The hardest hit crop is corn. The 2012 harvest of 10.78 billion bushels was only about 75 percent of what the U.S. Department of Agriculture predicted last spring, as 80 percent of U.S. agricultural land was affected.
Ranchers who couldn’t afford feed sold off their herds for the third year in a row, which could mean higher meat prices in future years until herds are replenished. Inevitably, when there is a widespread crop failure, much of the burden falls on the Federal Crop Insurance Corporation, which is owned and subsidized by taxpayers. Insurance payments and high food prices helped gross income grow by 5 percent last year. However, almost $2.7 billion in inventory losses sent net farm income down by more than 3 percent from 2011.
The drought is also having a major impact on the nation’s commerce because of low water levels on the Mississippi River. Most of the boats that haul barges on the river need at least nine feet of water, but the U.S. Army Corps of Engineers had to blast, dredge and clear obstructions on one key stretch between St. Louis, Mo., And Cairo, Ill., to keep the clearance from dropping too low for most barge traffic. Shippers were forced cut down their loads, rendering the region a virtual ghost town.
The potential supply-chain disruption, according to the American Waterways Operators, could cut significantly into the $2.8 billion worth of good shipped on the river in a typical January, affecting more than 8,000 jobs, as well as more than $54 million in wages and benefits.
At the municipal and county level, some wastewater treatment plants haven’t been able to discharge water into rivers that have flows under the minimum level. Many cities also have water restrictions, such as limits on watering lawns, to preserve remaining water supplies.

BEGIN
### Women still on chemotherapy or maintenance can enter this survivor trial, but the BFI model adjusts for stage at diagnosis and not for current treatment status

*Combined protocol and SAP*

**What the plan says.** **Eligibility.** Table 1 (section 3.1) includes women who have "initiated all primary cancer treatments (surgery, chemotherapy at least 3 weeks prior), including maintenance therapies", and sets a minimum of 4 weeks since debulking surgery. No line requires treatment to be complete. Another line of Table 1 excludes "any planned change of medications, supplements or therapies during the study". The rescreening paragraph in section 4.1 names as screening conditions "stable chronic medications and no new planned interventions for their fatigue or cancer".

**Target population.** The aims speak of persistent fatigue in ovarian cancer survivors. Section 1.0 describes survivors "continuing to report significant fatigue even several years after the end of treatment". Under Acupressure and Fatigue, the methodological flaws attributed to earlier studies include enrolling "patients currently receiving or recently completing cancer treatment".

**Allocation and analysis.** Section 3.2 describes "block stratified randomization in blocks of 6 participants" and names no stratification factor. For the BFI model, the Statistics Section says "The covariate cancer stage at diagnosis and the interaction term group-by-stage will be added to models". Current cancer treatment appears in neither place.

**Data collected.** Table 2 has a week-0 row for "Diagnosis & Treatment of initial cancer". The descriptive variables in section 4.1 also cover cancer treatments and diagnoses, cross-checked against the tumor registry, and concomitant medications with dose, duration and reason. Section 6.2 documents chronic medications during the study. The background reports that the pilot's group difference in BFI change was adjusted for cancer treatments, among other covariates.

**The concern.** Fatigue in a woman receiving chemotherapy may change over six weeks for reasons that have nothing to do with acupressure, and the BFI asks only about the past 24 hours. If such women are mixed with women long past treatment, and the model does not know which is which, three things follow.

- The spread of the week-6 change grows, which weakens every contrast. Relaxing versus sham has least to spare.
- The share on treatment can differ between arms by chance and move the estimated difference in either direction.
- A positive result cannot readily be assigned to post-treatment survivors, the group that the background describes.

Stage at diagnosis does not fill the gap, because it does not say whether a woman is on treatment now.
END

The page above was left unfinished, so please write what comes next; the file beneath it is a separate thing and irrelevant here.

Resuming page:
Potential Global Problems
With US production down in 2012, corn and soybean prices reached record highs on global markets. Since then, global exporters have taken up some of the slack, backing prices off record levels, although they remain high due to ongoing droughts abroad in other major agricultural regions.
As global drought risk increases, the chances of droughts striking several major breadbasket regions at once also increases, adding to price instability. In countries already facing reduced food security, cost spikes can lead to social unrest, migration and famine. The 2012 price increase represents the third surge in global food prices in the last four years. During the 2007/2008 crisis, the FAO estimated that high food prices increased the number of chronically hungry people in the word by 75 million. While the United Nations Food and Griculture Organization price index is not yet at the levels seen during the 2008 crisis or the February 2011 peak that helped set off the Arab Spring uprisings, there is a risk that prices edge higher as long as the droughts persist. .
How We Can Adapt
As the climate continues to warm, these droughts offer a glimpse of the kinds of events that will become more common. Our governments and businesses must identify the vulnerabilities that these events expose, and take steps to improve resilience. Actions like using water more efficiently and developing more drought-resistant crops will help prepare us for both future droughts and climate change, but continued adaptation, combined with steps to reduce greenhouse gases will be required to cope with the consequences of climate change.